Wednesday, August 31, 2016

Last Call For Not A Monolith And Never Was

Just like the black vote, the Hispanic vote isn't a monolithic thing.  There are plenty of issues and reasons why people vote, ranging from economics to terrorism to schools to immigration, and a new Gallup poll that breaks down Hispanic voters into immigrants and US-born finds a big difference in how they vote and why.  Aaron Blake at the Washington Post crunches the numbers and finds some surprising results.

A Gallup poll shows that Hillary Clinton maintains a very big advantage among Hispanic voters — just as you might expect. Democrats, after all, have won this group by increasing margins in presidential elections, and that's a major GOP sore spot, givenhow quickly the U.S. Hispanic population is rising.

But the poll also shows that there is a significant split in the Hispanic community between Hispanic immigrants and U.S.-born Hispanics.

If you focus just on Hispanics born outside the United States, 87 percent have a favorable view of Clinton, while just 13 percent have a favorable view of Trump.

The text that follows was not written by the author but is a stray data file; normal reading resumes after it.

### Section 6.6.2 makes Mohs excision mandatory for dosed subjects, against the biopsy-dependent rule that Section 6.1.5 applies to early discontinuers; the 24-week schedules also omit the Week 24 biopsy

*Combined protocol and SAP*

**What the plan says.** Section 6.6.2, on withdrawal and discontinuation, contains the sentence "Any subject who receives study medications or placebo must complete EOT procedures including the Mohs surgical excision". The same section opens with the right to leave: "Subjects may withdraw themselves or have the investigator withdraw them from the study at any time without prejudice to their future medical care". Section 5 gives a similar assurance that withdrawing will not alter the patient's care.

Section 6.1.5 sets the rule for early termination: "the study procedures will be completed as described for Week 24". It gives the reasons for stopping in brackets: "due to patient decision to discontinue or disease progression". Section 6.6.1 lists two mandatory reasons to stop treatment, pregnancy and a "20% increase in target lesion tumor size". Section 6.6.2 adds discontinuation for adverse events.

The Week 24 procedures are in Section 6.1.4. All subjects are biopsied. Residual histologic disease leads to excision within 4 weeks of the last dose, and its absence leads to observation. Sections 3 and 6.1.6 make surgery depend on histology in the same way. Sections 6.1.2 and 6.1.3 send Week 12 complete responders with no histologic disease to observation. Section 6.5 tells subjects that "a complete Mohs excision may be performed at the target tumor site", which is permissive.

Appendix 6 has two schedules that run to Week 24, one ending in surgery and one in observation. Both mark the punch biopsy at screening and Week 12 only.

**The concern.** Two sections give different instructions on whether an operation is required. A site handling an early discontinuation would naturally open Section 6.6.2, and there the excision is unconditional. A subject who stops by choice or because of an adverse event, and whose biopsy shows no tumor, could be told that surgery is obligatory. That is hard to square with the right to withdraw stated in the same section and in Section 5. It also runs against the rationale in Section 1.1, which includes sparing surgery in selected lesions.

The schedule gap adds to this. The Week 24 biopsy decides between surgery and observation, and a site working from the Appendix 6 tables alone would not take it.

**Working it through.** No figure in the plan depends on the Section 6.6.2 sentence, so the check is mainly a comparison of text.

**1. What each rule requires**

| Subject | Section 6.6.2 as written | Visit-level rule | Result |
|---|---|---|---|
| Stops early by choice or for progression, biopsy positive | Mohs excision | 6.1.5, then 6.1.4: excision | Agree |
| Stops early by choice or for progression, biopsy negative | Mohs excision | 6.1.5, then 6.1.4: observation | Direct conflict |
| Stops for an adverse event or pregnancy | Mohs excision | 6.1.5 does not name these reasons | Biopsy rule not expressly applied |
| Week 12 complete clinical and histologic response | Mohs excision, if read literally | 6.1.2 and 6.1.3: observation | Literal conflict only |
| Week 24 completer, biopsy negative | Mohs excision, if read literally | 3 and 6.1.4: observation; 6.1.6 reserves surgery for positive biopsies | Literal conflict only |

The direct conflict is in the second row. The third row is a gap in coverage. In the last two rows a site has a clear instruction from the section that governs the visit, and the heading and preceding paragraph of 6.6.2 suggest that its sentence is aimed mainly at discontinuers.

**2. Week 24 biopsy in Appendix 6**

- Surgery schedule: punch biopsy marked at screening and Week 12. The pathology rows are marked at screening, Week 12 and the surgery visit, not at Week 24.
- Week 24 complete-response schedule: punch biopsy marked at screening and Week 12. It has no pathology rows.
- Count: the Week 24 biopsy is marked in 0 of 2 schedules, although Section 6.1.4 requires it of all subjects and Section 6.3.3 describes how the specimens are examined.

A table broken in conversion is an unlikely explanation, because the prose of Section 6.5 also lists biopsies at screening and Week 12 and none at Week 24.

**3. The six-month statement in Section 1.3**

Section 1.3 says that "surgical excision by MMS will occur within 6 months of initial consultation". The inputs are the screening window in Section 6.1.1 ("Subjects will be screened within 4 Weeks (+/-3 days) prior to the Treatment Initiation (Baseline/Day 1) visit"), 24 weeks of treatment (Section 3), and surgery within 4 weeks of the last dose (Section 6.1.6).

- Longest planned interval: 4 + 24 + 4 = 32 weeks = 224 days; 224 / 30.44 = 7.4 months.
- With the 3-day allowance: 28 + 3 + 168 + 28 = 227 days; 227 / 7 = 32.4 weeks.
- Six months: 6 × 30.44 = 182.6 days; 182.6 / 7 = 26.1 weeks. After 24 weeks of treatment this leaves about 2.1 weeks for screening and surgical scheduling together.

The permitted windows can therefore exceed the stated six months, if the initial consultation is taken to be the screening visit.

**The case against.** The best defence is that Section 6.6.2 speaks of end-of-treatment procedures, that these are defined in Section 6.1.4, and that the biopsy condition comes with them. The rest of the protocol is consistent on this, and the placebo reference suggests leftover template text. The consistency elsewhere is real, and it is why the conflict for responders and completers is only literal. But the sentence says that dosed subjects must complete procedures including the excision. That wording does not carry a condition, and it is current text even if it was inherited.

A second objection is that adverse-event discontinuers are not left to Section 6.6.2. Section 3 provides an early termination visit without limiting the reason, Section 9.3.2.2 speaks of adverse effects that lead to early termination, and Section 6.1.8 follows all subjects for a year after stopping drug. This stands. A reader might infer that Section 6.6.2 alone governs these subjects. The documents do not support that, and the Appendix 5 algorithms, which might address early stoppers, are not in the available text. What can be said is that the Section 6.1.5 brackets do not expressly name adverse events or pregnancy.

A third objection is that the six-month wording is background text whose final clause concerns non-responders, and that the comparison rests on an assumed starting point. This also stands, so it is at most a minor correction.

If you focus just on Hispanics born in the United States, though, it is much, much closer. Clinton's favorable rating drops to 43 percent, while Trump's jumps to 29 percent.

That second group, US-born Hispanic voters, have a view of the candidates much closer to that of the rest of the country.   Pew Research made a similar distinction between Spanish-speaking/bilingual and English-speaking Hispanic voters and found similar results.

The Pew Research Center last month broke this down in a slightly different — but equally telling — way. It compared Clinton's lead on Trump among Hispanics who are English-dominant with those who aren't.

While bilingual and Spanish speakers preferred Clinton in a head-to-head matchup by a massive 80 percent to 11 percent margin, English-dominant Hispanics were actually relatively evenly split, with 48 percent picking Clinton and 41 percent picking Trump.

The latter group's seven-point margin for Clinton looked, again, a lot like the rest of the country, which favored Clinton by a nine-point margin — 51 percent to 42 percent — in the same poll.

Indeed, if you look at these numbers, there doesn't seem to be a distinguishable "Hispanic vote" at all. The real difference-makers are Hispanic immigrants and those who don't speak English as their first language.

The issue of course is that in 2016, the group of Spanish-speaking or bilingual Hispanic folks are nearly 60% of Hispanic population in total, and they strongly favor Clinton.  The rest though look like America's population as a whole.

So which group will turn out in greater numbers in November?

We'll see.

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